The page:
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We're not a million miles away from Australia's health challenges

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Australia is a long way away in terms of miles but not that far away in terms of sharing many of the same public health challenges we face in England, particularly with respect to children and young people, and in the dedication of its nurses and midwives to ensuring children get the best start in life.

I was privileged to be invited to present at the Maternal, Child and Family Nurses Australia (MCaFNA) conference this June, in the beautiful city of Melbourne, which was celebrating 100 years of maternal and child health nursing in Victoria and Tasmania.

An Aboriginal Elder ‘strong woman’ performed a ‘Welcome to Country’ spiritual opening ceremony, reinforcing the traditional message that the land, the water and the children must be valued, respected and not harmed.

Over 850 attendees from across Australia took part over the three day conference, which had the ‘journey’ as its theme, and I was able to meet and learn from a number of wonderful practitioners and service providers.

“The evidence is clear that investing in maternity and the early years enables the best chance of a healthy and happy life.”

Many topics covered by presenters and workshops will be familiar to nurses and midwives in England, breastfeeding, mental health, parenting, embracing digital technology and reducing health inequalities: others less so, such as the challenge of providing services across rural areas in such a vast country.

I spoke on ‘getting it right in the early years’ and gave a workshop on the ‘Start of the Healthy Life Journey’.

Nurses are central to the ‘public health journey’ and we considered this journey over time, over the world and as individual life-course journeys starting with getting the best start for all our children.

The evidence is clear that investing in maternity and the early years enables the best chance of a healthy and happy life; where every person will have an opportunity to fulfil their potential, and where we will see population health outcomes improve and health inequalities reduce.

“We need to be confident in our skills in building relationships and partnerships, and seize new leadership opportunities for change.”

The Conference brought to life our shared purpose in the mission of ‘Best Start’ and enabled us to consider the maternity and childhood journey as one underpinned by the values of respect and relationships.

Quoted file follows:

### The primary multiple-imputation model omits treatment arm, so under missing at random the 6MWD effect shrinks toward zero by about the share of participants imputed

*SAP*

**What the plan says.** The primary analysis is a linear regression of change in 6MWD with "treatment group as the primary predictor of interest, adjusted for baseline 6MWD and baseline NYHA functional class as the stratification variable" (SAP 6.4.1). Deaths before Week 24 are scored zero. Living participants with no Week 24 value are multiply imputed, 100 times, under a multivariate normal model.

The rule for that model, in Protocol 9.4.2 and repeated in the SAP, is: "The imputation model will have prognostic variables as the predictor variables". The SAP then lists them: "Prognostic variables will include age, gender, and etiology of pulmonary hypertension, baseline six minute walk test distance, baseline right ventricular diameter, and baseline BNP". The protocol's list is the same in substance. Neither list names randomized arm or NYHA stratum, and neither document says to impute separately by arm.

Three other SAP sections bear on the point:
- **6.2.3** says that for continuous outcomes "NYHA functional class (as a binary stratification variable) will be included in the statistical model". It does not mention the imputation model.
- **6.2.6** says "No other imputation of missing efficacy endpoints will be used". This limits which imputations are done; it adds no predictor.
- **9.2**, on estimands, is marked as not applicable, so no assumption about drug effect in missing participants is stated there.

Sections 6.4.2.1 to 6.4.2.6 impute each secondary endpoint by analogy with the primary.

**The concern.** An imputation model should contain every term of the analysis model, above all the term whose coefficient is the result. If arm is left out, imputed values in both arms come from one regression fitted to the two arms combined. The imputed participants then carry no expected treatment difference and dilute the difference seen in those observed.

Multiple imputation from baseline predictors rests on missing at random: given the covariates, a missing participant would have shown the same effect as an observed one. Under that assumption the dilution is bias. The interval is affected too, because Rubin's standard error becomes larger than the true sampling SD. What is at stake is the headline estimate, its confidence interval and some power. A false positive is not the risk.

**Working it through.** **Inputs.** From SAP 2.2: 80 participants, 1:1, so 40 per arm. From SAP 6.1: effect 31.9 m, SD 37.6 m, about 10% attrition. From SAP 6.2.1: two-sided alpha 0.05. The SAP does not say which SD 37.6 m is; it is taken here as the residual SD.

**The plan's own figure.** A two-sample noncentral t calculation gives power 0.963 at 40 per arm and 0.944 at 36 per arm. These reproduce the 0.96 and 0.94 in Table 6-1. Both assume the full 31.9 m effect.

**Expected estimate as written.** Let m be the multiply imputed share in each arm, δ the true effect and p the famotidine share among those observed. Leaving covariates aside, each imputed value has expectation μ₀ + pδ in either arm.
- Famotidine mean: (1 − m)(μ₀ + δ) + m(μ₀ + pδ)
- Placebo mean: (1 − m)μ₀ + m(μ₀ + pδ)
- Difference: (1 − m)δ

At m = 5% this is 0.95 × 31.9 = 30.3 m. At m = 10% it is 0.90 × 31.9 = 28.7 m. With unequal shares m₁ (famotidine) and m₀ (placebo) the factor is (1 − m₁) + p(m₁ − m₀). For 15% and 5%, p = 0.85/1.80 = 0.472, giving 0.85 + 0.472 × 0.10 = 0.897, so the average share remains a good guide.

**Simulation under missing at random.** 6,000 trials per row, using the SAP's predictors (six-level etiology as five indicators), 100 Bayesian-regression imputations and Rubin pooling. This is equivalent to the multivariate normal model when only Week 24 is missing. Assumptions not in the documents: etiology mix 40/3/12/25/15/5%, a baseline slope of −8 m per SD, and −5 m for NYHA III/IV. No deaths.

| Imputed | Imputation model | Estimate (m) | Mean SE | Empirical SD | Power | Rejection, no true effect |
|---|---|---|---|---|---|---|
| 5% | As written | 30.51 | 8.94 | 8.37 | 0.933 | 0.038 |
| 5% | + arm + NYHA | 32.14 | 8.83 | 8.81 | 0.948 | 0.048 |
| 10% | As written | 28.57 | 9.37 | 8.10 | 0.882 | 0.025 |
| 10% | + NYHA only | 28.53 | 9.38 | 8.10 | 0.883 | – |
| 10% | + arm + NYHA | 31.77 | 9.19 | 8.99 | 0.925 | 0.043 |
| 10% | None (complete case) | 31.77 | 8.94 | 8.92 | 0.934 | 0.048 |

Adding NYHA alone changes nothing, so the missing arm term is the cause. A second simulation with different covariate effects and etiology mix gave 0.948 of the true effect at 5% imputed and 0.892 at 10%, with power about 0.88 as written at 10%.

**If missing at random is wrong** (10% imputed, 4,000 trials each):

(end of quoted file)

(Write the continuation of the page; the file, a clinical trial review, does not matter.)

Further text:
These values were powerfully articulated in words like ‘the baby as a precious gift’ and ‘respecting our environment so that it is one which welcomes our children,’ and demonstrated through behaviours like care, continuity and collaboration.

During the conference I heard some excellent examples of the journey: from care and service models where a risk paradigm is prominent, to one based on assets and, from ‘telling and doing unto,’ towards conversation and coproduction.

We saw how this has moved us from describing communities as ‘hard to engage,’ to approaches where, with communities, we co-design accessible relevant services and how this moves us from topic/illness based services to developing holistic care and building healthy places.

“The passion of the MCaFNA nurses and midwives to give all children and families the best start on their life journey is something I see across England.”

In order for nurses’ and midwives’ ‘vital potential’ to be fully realised we need to move from a situation where the prevention and the population health role of all nurses and midwives is ‘invisible’ to ensuring it is embedded in all practice and to make this highly visible.

We need to be confident in our skills in building relationships and partnerships, and seize new leadership opportunities for change that benefits our children families and communities.

We heard that much has been achieved but there is much to do and how we need to move from incrementalism to radical transformation leveraging new technologies.

The passion of the MCaFNA nurses and midwives to give all children and families the best start on their life journey is something I see across England when I visit services and meet people at events, and it is this passion that will be a vital component of this transformation.

I had a wonderful time at the conference, at their 1920s ball dressed as a flapper, and in Australia generally and brought back some beautiful memories of the people, the country and of a journey that we are taking together.

Viv Bennett is Chief Nurse at Public Health England

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